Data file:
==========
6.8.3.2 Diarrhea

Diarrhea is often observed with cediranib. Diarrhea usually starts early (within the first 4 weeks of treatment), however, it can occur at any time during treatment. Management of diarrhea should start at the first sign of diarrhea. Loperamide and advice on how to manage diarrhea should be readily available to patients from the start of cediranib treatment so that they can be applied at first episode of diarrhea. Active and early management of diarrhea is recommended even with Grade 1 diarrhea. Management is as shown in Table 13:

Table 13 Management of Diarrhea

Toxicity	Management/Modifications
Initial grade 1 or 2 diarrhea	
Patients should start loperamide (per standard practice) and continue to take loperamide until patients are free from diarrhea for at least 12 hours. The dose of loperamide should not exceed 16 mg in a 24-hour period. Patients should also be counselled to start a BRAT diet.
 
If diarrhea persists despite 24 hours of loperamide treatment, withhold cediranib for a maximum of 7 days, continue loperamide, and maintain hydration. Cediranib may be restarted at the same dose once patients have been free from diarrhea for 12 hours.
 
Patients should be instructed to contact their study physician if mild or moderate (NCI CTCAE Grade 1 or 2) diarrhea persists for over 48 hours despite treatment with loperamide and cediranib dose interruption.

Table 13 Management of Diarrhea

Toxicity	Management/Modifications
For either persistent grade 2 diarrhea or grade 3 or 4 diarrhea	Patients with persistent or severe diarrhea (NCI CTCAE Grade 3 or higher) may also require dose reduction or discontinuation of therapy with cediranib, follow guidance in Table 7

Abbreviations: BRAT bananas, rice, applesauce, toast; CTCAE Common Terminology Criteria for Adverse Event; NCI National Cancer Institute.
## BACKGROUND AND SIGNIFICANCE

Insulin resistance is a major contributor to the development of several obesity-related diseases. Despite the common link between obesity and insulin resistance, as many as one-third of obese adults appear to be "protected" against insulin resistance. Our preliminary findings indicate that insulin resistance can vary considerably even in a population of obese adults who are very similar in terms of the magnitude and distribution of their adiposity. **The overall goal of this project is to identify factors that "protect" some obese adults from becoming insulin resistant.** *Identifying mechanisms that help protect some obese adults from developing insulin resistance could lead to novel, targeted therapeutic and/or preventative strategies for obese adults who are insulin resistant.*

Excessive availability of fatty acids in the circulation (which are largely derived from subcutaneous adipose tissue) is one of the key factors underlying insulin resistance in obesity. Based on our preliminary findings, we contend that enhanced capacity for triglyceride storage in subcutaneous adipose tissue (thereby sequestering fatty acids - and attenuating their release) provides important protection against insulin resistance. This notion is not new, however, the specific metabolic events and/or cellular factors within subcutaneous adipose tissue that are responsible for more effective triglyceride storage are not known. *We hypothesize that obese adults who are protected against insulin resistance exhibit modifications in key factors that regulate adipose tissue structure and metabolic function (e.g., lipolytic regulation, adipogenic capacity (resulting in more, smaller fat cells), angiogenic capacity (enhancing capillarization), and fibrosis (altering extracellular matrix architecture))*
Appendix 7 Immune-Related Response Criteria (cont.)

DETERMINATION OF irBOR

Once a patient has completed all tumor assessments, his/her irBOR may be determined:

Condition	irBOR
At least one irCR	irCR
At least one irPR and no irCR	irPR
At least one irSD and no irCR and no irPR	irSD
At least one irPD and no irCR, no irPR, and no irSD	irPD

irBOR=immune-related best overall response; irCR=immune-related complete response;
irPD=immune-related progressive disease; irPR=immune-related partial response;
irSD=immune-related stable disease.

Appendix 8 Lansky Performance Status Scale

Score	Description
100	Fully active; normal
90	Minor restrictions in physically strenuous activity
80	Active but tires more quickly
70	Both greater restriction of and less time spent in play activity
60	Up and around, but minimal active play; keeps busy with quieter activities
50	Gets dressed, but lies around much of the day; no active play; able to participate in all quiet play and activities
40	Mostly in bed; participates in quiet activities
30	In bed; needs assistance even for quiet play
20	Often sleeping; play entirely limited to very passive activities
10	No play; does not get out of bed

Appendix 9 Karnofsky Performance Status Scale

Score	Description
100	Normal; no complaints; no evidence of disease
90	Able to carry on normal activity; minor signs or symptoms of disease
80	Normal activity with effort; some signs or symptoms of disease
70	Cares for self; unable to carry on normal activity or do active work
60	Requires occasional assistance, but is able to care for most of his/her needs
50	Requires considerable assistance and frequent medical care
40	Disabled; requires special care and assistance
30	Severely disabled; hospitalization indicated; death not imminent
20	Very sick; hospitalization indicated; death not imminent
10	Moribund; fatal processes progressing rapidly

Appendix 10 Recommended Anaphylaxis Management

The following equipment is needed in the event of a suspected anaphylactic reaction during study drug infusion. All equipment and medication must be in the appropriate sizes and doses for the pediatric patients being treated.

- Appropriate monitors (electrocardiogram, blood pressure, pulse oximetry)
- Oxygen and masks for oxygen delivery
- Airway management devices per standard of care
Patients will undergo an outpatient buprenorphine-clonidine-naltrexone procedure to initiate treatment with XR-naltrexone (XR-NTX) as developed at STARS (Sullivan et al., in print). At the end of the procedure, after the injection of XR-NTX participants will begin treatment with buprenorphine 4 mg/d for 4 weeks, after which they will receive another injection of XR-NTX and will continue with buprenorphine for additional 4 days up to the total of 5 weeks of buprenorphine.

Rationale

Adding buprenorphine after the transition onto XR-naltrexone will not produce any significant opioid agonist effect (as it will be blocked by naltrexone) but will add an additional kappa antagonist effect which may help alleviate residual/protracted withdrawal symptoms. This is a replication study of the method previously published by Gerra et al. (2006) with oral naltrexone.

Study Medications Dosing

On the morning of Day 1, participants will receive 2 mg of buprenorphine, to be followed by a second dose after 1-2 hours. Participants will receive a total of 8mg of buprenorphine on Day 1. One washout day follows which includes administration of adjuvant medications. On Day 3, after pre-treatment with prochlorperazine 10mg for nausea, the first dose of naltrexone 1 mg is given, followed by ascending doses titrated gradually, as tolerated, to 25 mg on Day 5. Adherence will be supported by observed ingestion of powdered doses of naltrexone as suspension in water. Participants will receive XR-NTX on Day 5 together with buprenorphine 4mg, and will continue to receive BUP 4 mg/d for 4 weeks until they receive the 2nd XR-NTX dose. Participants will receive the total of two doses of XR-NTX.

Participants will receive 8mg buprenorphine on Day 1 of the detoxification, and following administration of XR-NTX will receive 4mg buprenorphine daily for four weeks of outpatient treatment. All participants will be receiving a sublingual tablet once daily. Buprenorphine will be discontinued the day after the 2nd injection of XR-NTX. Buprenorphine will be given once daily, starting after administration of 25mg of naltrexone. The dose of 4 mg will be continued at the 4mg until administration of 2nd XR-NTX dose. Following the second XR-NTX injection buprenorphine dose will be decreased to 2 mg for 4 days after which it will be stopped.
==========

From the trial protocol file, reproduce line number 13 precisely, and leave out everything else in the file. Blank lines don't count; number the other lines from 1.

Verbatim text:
## BACKGROUND AND SIGNIFICANCE